Last May, GOP presidential candidate Herman Cain gave an interview to the conservative Washington Examiner newspaper that resulted in these paragraphs:
But wouldn’t liberals and Democrats still find a racially-based way to attack Cain? They certainly found a way to attack Clarence Thomas, the black, conservative Supreme Court justice.
“They’re going to come after me more viciously than they would a white candidate,” Cain responded. “You’re right. Clarence Thomas. And so, to use Clarence Thomas as an example, I’m ready for the same high-tech lynching that he went through — for the good of this country.” Cain smiled broadly. “I’m ready for the same high-tech lynching.”
The prediction by Cain, a Baptist minister married 43 years, may be more accurate than he’s comfortable with.
On Sunday, Politico.com reported that, on two occasions during the 1990s, the National Restaurant Association settled claims by two female employees who alleged inappropriate behavior by Cain, who then headed the lobbying organization.
Fox News is already letting it be known that Cain, whom a Des Moines Register poll said holds a slim lead in Iowa, will appear on the network late this morning to answer the charges.
Cain’s spokesman, J.D. Gordon, didn’t do so well last night in a phone interview with Fox’s Geraldo Rivera, who attempted to wheedle a denial:
”I can tell you that we’ve seen this played out before. It’s just a prominent conservative leader targeted by liberals simply because they disagree with his politics. Mr. Cain deserves better than this.”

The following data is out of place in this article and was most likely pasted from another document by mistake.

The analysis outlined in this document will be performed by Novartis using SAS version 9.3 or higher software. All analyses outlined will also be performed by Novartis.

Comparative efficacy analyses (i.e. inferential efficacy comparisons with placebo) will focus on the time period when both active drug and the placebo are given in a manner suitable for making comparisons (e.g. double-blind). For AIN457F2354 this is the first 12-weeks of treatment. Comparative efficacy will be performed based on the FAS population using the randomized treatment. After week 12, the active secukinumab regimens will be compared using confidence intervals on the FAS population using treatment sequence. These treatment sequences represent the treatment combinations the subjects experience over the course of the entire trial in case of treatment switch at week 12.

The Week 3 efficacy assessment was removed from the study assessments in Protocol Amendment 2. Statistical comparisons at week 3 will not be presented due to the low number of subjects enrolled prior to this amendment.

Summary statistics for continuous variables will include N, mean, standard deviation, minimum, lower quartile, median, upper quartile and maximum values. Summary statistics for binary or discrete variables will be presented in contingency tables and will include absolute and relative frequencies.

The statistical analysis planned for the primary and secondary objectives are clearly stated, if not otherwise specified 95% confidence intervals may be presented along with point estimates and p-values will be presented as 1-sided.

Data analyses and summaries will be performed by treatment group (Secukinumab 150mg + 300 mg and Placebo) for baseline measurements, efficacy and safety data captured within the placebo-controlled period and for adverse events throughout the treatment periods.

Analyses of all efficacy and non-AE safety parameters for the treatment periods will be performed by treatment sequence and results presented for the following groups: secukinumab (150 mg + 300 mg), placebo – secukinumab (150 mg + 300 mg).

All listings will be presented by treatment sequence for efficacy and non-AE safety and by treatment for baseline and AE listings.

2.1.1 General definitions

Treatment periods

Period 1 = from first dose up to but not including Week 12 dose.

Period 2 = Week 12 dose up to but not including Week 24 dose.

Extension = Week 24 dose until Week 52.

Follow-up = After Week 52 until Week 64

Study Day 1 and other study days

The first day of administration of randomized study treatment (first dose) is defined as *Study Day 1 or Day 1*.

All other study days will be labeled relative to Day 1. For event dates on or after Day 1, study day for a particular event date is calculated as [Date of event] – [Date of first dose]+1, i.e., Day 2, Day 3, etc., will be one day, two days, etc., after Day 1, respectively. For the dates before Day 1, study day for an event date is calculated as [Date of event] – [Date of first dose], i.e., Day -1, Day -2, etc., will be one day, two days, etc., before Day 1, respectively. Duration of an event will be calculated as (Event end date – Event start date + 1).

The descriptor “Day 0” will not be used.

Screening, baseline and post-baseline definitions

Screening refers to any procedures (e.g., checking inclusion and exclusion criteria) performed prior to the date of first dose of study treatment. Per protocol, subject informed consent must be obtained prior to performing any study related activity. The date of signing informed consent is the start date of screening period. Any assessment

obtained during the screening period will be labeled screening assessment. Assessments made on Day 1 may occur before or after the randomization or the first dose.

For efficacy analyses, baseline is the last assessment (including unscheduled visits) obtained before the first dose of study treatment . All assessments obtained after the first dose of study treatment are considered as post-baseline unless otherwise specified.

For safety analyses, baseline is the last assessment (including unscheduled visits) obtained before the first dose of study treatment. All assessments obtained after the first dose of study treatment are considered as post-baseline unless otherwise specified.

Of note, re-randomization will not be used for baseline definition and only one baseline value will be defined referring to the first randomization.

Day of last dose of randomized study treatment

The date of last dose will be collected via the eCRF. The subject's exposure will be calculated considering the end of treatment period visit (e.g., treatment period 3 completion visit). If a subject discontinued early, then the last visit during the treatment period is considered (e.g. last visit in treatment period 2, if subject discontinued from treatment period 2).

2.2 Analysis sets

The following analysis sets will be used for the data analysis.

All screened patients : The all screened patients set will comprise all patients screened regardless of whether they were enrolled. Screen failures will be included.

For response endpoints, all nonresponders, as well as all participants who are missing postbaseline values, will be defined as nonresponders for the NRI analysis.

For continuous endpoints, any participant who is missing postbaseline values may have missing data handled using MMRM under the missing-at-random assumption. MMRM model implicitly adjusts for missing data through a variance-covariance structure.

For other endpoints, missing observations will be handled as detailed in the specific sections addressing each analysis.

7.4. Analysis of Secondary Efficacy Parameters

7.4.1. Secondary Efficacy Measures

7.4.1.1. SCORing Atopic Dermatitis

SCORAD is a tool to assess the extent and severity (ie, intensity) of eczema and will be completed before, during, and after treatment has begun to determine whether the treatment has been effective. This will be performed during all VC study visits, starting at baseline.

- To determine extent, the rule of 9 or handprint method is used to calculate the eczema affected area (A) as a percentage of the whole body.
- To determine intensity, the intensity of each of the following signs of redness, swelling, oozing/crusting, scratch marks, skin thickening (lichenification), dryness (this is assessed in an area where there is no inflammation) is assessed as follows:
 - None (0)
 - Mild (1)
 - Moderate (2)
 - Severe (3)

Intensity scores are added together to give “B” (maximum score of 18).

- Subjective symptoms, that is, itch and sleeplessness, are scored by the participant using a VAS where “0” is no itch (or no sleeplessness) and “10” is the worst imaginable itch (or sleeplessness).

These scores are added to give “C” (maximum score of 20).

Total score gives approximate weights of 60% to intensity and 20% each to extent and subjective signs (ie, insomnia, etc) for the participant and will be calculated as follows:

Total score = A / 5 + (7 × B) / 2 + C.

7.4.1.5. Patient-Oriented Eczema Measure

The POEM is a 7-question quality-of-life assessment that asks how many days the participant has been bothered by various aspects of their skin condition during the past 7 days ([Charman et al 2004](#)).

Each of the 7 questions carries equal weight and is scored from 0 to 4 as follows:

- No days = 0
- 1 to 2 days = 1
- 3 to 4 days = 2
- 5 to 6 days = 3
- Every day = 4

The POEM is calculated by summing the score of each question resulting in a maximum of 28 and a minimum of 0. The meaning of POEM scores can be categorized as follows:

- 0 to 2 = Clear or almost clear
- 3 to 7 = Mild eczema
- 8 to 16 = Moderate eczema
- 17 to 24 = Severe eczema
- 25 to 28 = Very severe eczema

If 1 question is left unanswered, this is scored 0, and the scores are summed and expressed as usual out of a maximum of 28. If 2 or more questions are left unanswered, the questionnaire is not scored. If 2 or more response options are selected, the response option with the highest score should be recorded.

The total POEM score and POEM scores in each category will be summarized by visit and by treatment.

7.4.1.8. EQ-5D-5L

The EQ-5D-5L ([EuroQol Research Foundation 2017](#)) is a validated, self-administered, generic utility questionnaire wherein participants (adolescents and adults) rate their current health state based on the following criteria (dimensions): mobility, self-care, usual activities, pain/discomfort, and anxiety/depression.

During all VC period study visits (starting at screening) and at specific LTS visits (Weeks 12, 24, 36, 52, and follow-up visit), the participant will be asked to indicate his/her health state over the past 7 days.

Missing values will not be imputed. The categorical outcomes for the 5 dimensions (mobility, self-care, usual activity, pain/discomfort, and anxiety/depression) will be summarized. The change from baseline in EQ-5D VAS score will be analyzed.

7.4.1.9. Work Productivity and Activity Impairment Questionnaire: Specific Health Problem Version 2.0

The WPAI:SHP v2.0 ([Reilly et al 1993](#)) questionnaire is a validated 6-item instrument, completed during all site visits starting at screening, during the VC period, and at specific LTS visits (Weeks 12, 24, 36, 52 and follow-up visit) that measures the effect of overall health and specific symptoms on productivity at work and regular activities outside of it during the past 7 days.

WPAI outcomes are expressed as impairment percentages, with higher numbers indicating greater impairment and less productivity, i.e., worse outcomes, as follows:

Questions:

Which tells you that the specter of U.S. Supreme Court Justice Clarence Thomas is likely to figure into Cain’s defense today. Thomas’ 1991 confirmation hearing included testimony from Anita Hill, who worked with Thomas at the U.S. Department of Education and the Equal Employment Opportunity Commission. She alleged inappropriate behavior on Thomas’ part.
The withering response from Thomas became famous:
In an interview several days ago, on the topic of Iraq and Libya, U.S. Sen. Saxby Chambliss was critical of President Barack Obama’s foreign policy – but with a notable exception:
“He’s had Secretary [Hillary] Clinton out there. She’s a hard worker, has been a very forceful secretary of state, and has done an outstanding job.
This Washington Post piece offers something of an explanation:
Seven months later, with longtime U.S. nemesis Moammar Gaddafi dead and Libya’s onetime rebels now in charge, the coalition air campaign has emerged as a foreign policy success for the Obama administration and its most famous Cabinet member, Secretary of State Hillary Rodham Clinton.
Some Republicans derided the effort as “leading from behind,” while many others questioned why President Obama was entangling the nation in another overseas military campaign that had little strategic urgency and scant public support. But with NATO operations likely to end this week, U.S. officials and key allies are offering a detailed new defense of the approach and Clinton’s pivotal role — both within a divided Cabinet and a fragile, assembled-on-the-fly international alliance.
On Friday, at an Augusta convention, Charlie Flemming was elected president of the Georgia AFL-CIO. He’ll replace the Richard Ray.
Might lions and tigers and bears on their way here? In a note to constiuents, the escape of exotic wild animals from an Ohio compound was on the mind of state Sen. Buddy Carter, R-Pooler, who wrote:
Although it failed to pass, during the last legislative session, SB 188 was introduced and would have allowed the creation of harvest-hunt preserves for the hunting of alternative livestock.
Also failing to pass during the 2010 session were two bills (SB 424 & HB 1270) that would have allowed the operation of exotic game ranches and exotic game licenses for those wishing to hunt on them.
- By Jim Galloway, Political Insider